Michael Scott 25:33
Up until the American Rescue Plan, they have never gotten federal money. So, they’ve always relied on premiums to fund their programs.
Traci Shanklin 25:42
The NCCMP recently submitted a 30-page document regarding the guidance and recommendation for implementation of the American Rescue Plan. You even mentioned the intent, you know, behind it. So, what are some of the recommendations?
Michael Scott 26:01
The law is unclear in certain areas. And if you take certain interpretations, for instance, it could be read to suggest that the liabilities that plans are discounting, or the benefits that plans are discounted, would be discounted at the interest rate limit that is said in the legislation, which is a third segment rate plus 200 basis points. So, it’s roughly five and a half percent. The problem with that is that when the PBGC gives special financial assistance to a plan, they’re giving it to them, and it has to be in a fund that’s segregated from the rest of their existing plan assets. And they can only invest by statute in investment grade bonds, or the PBGC has the authority create other permitted investments. The problem for us and for plans is that investment grade bonds, generally are, you know, that’s gonna be like a 2% yield, which on a real basis is negative, which means that, you know, if you took a 10-year investment, you’re actually losing purchasing power at the end of that 10-year, while each year, but certainly by the end of the 10-year period, you’re doing the same thing on 20 and 30 years of payments.
Michael Scott 27:20
So, there are a number of actuarial issues that need to get clarification on. One of the consequences of discounting at say five and a half would be, you know, you’re theoretically discounting payments through 2051 at five and a half, but directing them to invest at, say two, which means that they’re losing three and a half points on their investment, which ultimately means that they’re not going to be able to make payments through 2051. It may be 2041, or maybe 2035. And that’s not the intent of the legislation. And we’re working hard to make sure that PBGC, the board of the PBGC, which is the chairman is the Secretary of Labor, Secretary of Treasury is on it, and the Secretary of Commerce is on it. And we’re working hard to make sure that everybody is focused on how do we make sure this legislation is implemented with the intent of Congress and fulfills that intent for the entire period that they prescribed.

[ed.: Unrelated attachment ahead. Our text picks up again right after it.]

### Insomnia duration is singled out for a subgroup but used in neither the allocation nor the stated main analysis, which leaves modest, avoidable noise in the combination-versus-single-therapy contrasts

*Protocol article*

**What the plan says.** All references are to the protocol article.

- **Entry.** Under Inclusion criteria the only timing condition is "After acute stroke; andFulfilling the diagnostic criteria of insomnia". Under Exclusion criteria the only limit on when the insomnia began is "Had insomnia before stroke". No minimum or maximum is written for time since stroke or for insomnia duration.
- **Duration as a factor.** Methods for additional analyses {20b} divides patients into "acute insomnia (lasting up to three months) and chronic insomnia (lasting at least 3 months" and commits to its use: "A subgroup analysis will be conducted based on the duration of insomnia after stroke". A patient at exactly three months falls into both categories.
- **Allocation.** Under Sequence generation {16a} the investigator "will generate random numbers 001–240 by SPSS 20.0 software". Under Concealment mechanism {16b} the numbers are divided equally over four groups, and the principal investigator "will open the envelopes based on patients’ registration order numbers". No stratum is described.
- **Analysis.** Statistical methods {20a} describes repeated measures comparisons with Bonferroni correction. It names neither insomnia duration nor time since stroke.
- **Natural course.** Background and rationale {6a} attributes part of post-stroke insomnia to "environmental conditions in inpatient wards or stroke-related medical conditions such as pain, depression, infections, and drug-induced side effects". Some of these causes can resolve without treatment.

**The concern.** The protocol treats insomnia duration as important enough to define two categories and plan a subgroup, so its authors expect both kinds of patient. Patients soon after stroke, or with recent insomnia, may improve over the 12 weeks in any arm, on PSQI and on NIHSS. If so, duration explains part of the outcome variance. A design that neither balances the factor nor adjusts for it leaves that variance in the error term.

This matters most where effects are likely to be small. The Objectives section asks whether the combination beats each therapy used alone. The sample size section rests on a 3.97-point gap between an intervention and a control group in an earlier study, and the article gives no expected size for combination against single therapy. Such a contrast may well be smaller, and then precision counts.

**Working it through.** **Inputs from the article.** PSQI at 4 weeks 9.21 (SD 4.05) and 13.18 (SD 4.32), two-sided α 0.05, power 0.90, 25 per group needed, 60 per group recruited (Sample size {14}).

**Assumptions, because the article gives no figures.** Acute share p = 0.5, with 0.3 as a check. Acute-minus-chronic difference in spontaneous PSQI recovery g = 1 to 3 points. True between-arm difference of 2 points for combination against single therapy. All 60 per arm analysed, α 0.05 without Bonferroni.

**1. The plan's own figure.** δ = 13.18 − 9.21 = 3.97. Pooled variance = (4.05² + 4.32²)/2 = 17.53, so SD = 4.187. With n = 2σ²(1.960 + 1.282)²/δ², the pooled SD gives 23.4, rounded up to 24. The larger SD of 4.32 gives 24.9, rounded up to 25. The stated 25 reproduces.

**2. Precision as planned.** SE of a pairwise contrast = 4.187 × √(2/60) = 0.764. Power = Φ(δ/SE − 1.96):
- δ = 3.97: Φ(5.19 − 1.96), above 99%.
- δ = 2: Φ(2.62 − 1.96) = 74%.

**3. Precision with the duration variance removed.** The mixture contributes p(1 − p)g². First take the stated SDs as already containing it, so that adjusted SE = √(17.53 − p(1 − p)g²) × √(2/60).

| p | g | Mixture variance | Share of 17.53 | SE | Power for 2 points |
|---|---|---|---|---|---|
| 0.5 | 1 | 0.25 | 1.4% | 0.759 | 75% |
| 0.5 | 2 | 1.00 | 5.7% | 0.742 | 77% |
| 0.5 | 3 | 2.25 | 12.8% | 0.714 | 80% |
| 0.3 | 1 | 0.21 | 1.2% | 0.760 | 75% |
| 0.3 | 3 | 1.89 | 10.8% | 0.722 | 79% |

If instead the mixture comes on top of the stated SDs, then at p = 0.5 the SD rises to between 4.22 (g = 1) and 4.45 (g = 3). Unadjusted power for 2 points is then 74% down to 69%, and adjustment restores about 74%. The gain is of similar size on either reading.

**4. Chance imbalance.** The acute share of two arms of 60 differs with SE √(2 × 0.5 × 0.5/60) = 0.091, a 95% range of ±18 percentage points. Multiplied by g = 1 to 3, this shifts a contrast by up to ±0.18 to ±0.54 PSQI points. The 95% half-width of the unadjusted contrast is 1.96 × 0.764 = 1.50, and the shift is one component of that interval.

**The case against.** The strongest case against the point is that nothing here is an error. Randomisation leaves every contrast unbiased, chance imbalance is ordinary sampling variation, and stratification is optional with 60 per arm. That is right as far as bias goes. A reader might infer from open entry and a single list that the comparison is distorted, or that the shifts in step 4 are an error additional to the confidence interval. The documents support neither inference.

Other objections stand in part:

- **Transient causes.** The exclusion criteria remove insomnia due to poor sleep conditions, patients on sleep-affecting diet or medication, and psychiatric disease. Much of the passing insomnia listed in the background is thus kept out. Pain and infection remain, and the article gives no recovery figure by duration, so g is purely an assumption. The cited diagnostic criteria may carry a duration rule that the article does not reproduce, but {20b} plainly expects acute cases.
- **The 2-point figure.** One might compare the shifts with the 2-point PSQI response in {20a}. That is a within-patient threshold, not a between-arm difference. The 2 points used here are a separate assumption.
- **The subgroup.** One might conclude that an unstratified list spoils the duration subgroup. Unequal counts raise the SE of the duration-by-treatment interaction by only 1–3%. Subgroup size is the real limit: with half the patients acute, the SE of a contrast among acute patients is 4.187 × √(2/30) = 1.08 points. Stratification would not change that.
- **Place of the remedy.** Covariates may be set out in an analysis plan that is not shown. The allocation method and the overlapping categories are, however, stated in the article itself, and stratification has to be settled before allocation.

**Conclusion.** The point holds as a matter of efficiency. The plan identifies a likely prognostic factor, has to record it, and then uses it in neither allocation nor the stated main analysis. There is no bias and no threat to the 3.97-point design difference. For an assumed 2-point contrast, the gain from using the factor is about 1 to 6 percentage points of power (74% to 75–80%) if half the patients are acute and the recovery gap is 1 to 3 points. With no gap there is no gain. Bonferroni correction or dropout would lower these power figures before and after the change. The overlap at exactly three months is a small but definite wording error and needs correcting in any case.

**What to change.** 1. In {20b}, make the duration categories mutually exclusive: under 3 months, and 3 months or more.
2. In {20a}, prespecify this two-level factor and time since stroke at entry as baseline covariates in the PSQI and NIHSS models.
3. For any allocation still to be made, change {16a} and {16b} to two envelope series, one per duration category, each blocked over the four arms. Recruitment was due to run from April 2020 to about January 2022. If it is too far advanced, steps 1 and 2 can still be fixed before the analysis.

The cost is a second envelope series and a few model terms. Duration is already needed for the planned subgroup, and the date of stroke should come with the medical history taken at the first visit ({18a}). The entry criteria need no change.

Traci Shanklin 28:25
Yeah, it’s one of my frustrations with pension fund reform legislation like MPRA, that they get misinterpreted, or there’s varying interpretations that end up going against what the intent was behind setting up the reform to begin with. Well, it is clear that the work that NCCMP is doing to ensure multiemployer plans is critical. And Michael, I really thank you for your leadership and helping to sustain multiemployer plans. And thank you for joining me today on the podcast.
Michael Scott 29:00
Traci, I’m glad to and thank you very much for the opportunity to speak.
Traci Shanklin 29:03
Yes, thanks again. I really, really appreciate you taking the time to come on the podcast and provide some perspective on pension fund reform and the American Rescue Plan. Please subscribe to us on any Apple, Android, or PC platforms. You can find The World of Multiemployer Benefit Funds on Apple Podcast, Spotify, Pandora, Google Podcast, Amazon, and many others. If you like what you just heard, please give us a five-star rating and leave a review. And as always, you can find us on our website at multiemployer funds.com. That’s www.multiemployerfunds.com.
Traci Shanklin 29:45
Thanks again for joining the conversation where listeners connect with leading experts throughout the financial and investment world. Be part of the change. And that’s it for this week’s episode of The World of Multiemployer Benefit Funds Podcast. We love to hear from you. And if you have any comments, questions, or suggestions, head over to www.multiemployerfunds.com, and let us know. Thank you for joining us, and we look forward to next time.
Transcribed by https://otter.ai